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Assessment of C, N and Si isotope tracers associated to past ocean productivity
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  • Jesse Farmer,
  • Jennifer Hertzberg,
  • Damien Cardinal,
  • Susanne Fietz,
  • Katharine Hendry,
  • Sam Jaccard,
  • Adina Paytan,
  • Patrick Rafter,
  • Haojia Ren,
  • Christopher Somes,
  • Jill Sutton
Jesse Farmer
Department of Geosciences, Princeton University, Department of Geosciences, Princeton University

Corresponding Author:jesse.farmer@princeton.edu

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Jennifer Hertzberg
Old Dominion University, Old Dominion University
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Damien Cardinal
LOCEAN (UMR7159), Sorbonne Université, IRD, CNRS, MNHN, LOCEAN (UMR7159), Sorbonne Université, IRD, CNRS, MNHN
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Susanne Fietz
Stellenbosch University, Stellenbosch University
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Katharine Hendry
University of Bristol,University of Bristol, University of Bristol,University of Bristol
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Sam Jaccard
University of Lausanne, University of Lausanne
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Adina Paytan
University of California, Santa Cruz, University of California, Santa Cruz
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Patrick Rafter
University of California Irvine, University of California Irvine
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Haojia Ren
National Taiwan University, National Taiwan University
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Christopher Somes
GEOMAR Helmholtz Centre for Ocean Research Kiel, GEOMAR Helmholtz Centre for Ocean Research Kiel
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Jill Sutton
Univ Brest, CNRS, IRD, Ifremer, Institut Universitaire Européen de la Mer, LEMAR, Univ Brest, CNRS, IRD, Ifremer, Institut Universitaire Européen de la Mer, LEMAR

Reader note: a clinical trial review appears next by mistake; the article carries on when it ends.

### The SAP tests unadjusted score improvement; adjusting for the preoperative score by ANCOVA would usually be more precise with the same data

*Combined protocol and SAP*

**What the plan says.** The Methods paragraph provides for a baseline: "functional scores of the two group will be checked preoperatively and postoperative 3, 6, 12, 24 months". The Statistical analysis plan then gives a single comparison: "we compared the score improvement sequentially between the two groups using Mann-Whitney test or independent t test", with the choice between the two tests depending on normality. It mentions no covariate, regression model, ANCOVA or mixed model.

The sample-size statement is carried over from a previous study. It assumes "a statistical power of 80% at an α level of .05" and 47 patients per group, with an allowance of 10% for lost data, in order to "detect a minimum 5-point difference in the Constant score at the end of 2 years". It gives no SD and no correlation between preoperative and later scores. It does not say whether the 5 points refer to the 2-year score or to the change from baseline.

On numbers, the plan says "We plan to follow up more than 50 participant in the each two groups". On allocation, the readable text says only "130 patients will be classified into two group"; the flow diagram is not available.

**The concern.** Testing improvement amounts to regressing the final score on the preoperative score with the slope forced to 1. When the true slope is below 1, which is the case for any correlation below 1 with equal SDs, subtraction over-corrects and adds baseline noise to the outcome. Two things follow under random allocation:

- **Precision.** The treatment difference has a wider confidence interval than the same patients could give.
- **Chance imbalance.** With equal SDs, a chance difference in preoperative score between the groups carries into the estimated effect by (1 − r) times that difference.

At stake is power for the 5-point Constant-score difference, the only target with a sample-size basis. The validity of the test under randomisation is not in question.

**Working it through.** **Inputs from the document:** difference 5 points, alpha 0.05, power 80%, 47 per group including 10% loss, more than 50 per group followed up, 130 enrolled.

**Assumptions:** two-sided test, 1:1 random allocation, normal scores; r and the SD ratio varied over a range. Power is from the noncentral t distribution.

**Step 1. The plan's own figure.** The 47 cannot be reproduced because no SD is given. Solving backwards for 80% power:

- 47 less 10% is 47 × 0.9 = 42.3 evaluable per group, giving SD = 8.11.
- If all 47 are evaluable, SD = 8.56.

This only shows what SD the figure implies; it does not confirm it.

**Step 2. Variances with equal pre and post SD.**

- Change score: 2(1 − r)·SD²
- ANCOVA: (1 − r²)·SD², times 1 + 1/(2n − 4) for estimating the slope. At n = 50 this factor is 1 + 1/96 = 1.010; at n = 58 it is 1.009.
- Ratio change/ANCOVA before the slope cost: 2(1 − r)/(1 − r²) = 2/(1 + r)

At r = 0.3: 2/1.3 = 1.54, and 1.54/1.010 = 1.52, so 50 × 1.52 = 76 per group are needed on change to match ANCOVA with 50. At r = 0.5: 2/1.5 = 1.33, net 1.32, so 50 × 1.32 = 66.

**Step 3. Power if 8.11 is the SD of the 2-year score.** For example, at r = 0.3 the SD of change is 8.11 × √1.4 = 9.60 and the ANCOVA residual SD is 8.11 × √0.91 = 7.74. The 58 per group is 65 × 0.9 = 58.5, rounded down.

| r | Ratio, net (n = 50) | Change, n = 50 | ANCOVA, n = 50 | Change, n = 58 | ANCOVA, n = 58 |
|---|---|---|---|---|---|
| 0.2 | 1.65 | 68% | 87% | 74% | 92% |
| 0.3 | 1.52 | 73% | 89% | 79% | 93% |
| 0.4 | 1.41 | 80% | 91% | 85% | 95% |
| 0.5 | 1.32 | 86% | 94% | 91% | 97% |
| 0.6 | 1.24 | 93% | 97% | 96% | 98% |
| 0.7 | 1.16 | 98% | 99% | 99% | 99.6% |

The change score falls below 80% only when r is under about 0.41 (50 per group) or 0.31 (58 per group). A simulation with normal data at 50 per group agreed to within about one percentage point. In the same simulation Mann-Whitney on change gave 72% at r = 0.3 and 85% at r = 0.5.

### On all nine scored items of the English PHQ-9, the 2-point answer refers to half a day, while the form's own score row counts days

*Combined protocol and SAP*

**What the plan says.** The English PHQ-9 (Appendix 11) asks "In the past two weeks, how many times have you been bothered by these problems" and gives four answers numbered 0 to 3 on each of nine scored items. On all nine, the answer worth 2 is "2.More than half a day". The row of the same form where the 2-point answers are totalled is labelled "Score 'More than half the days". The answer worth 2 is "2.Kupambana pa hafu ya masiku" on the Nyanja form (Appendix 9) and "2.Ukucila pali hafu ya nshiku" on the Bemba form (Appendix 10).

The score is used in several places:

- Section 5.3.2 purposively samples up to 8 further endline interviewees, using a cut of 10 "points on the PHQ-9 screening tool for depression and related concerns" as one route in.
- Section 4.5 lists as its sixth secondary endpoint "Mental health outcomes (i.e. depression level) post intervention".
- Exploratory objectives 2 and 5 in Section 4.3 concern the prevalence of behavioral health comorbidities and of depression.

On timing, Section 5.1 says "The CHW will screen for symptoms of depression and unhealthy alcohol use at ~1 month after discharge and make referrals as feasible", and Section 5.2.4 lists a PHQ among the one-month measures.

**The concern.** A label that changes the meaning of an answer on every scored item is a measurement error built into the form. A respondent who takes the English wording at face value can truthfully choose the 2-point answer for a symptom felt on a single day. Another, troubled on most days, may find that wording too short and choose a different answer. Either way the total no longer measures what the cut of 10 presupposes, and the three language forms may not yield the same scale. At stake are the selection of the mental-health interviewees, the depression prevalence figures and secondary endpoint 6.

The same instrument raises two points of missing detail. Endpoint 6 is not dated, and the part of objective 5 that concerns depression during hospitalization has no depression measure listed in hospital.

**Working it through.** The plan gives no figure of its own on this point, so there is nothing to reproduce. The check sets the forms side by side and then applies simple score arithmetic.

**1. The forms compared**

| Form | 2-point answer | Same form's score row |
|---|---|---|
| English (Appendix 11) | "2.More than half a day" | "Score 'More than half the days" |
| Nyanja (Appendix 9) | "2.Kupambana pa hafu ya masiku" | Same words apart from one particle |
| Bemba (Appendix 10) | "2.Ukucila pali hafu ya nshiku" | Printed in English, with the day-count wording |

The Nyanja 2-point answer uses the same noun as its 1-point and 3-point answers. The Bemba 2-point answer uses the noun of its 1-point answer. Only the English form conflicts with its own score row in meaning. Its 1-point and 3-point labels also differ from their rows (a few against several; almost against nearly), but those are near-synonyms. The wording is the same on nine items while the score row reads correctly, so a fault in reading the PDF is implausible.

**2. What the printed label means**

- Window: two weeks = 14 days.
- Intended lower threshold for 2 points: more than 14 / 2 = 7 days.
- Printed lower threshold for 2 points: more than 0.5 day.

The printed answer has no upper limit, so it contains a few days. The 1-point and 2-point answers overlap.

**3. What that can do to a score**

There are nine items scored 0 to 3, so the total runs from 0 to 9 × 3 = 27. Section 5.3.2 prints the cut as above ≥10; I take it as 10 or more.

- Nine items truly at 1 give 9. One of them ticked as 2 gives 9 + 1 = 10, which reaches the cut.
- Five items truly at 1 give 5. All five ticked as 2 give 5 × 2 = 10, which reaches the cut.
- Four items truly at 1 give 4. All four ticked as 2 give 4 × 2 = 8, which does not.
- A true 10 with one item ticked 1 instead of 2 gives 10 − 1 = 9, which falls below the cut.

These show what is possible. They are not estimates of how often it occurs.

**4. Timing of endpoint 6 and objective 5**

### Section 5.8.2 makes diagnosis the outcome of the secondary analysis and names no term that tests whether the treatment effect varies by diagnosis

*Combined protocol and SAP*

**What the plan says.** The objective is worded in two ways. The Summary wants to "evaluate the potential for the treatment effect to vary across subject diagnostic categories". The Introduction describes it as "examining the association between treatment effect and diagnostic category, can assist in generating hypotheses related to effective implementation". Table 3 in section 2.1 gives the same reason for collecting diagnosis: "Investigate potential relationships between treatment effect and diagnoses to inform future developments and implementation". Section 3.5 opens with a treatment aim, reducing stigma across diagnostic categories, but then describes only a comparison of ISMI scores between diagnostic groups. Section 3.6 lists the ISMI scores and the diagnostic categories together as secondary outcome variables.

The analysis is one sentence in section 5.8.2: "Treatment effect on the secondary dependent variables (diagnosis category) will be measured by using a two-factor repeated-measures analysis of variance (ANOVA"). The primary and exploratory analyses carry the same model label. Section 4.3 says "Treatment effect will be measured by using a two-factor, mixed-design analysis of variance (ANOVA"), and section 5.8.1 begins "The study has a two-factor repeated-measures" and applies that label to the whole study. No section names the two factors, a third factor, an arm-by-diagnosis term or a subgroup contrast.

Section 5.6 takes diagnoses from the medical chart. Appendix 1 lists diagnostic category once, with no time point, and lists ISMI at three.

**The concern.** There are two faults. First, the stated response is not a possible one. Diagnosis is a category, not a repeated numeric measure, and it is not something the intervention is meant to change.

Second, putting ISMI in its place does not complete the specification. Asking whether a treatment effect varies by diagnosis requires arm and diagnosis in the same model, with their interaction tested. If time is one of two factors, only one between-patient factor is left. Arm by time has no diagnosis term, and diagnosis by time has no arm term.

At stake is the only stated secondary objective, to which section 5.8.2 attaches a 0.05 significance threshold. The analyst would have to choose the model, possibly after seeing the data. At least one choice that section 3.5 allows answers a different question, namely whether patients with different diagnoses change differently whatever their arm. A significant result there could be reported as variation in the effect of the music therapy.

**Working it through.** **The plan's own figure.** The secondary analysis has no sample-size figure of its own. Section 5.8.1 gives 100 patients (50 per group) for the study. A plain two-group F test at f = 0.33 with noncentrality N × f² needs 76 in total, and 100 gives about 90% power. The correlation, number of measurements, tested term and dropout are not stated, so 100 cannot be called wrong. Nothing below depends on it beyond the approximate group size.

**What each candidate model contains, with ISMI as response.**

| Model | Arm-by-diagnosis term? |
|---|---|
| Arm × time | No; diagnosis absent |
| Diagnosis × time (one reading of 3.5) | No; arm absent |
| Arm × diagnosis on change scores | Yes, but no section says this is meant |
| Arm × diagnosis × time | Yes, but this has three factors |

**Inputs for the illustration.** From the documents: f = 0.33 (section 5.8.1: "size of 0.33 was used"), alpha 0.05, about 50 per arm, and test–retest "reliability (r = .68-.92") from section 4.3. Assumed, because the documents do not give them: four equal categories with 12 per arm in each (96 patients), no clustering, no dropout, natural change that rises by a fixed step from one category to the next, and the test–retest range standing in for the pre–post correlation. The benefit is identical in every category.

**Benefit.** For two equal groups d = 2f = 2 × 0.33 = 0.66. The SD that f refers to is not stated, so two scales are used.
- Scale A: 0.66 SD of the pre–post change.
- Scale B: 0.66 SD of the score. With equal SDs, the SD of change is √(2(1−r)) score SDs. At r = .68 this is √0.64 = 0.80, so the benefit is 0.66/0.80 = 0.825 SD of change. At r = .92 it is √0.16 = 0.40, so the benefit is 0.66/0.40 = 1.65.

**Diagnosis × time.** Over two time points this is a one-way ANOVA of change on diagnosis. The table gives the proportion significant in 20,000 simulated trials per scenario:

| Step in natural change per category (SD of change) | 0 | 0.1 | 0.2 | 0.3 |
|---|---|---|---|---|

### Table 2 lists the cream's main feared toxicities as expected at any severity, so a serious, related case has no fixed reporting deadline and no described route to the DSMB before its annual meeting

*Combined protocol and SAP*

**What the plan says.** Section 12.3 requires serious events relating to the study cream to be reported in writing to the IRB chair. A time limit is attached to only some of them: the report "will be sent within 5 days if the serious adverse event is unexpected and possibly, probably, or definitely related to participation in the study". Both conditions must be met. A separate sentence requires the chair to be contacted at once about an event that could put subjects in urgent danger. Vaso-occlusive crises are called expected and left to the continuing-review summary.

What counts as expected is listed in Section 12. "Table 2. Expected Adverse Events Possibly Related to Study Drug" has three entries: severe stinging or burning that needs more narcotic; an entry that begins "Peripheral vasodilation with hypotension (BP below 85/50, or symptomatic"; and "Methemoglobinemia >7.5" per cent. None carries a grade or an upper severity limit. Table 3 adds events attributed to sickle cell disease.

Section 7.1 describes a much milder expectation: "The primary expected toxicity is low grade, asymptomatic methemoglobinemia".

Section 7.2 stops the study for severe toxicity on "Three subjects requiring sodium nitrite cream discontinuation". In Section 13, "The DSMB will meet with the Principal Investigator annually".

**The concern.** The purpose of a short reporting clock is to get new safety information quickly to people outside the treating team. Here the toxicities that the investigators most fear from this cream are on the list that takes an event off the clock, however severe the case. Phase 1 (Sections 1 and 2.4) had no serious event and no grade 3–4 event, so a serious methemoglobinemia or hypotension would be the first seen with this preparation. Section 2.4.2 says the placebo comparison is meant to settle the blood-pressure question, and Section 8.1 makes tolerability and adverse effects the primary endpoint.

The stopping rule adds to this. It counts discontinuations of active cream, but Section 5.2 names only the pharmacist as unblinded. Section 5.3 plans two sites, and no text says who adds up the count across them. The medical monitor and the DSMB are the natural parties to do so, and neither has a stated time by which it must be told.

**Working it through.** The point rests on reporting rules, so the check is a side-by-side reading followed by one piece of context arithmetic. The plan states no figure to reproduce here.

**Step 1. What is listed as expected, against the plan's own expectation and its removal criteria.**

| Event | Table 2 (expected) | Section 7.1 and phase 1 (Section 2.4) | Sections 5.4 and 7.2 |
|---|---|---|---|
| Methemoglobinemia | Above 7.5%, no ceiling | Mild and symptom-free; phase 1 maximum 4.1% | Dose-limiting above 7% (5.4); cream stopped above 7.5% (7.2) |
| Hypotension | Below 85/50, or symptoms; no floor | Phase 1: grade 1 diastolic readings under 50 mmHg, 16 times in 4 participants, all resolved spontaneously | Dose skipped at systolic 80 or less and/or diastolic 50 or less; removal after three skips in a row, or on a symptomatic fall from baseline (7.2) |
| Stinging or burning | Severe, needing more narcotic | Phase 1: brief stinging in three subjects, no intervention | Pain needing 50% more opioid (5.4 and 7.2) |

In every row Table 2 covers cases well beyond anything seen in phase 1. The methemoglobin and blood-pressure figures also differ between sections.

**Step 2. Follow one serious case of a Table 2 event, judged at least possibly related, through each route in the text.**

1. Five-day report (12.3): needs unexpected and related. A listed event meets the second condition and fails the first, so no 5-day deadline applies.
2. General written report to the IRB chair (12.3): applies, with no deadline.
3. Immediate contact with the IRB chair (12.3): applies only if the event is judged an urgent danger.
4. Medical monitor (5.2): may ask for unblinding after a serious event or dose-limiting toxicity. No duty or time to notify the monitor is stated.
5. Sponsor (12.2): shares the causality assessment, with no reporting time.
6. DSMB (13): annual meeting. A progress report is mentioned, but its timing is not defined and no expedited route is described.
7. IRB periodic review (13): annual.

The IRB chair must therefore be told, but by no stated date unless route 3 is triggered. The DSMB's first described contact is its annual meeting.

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Biological productivity in the ocean directly influences the partitioning of carbon between the atmosphere and ocean interior, thereby controlling the distributions of many elements and their isotopes in the ocean. Through this carbon cycle feedback, changing ocean productivity has long been hypothesized as a key pathway for modulating past atmospheric carbon dioxide levels and hence global climate. To reconstruct climate impacts from temporal changes in paleoproductivity, robust proxies are needed to test the connection between past ocean productivity, nutrient biogeochemistry, ocean circulation and climate. Here we compile water column carbon (C), nitrogen (N) and silicon (Si) stable isotopes from GEOTRACES-era data in four key ocean regions to review geochemical proxies of oceanic carbon and nutrient partitioning based on the C, N, and Si isotopic composition of marine sediments. Relationships between water column isotope distributions, ocean productivity, and nutrient utilization are discussed. The potential for isotope measurements in sedimentary archives to record aspects of past ocean productivity are evaluated, along with key uncertainties and limitations associated with each proxy. Constraints on past ocean productivity, nutrient cycling and utilization during late Quaternary glacial-interglacial cycles and over the Cenozoic are examined. This review highlights opportunities for future research using multielement proxy applications and emphasizes the importance of such applications to reconstructing Cenozoic climate evolution.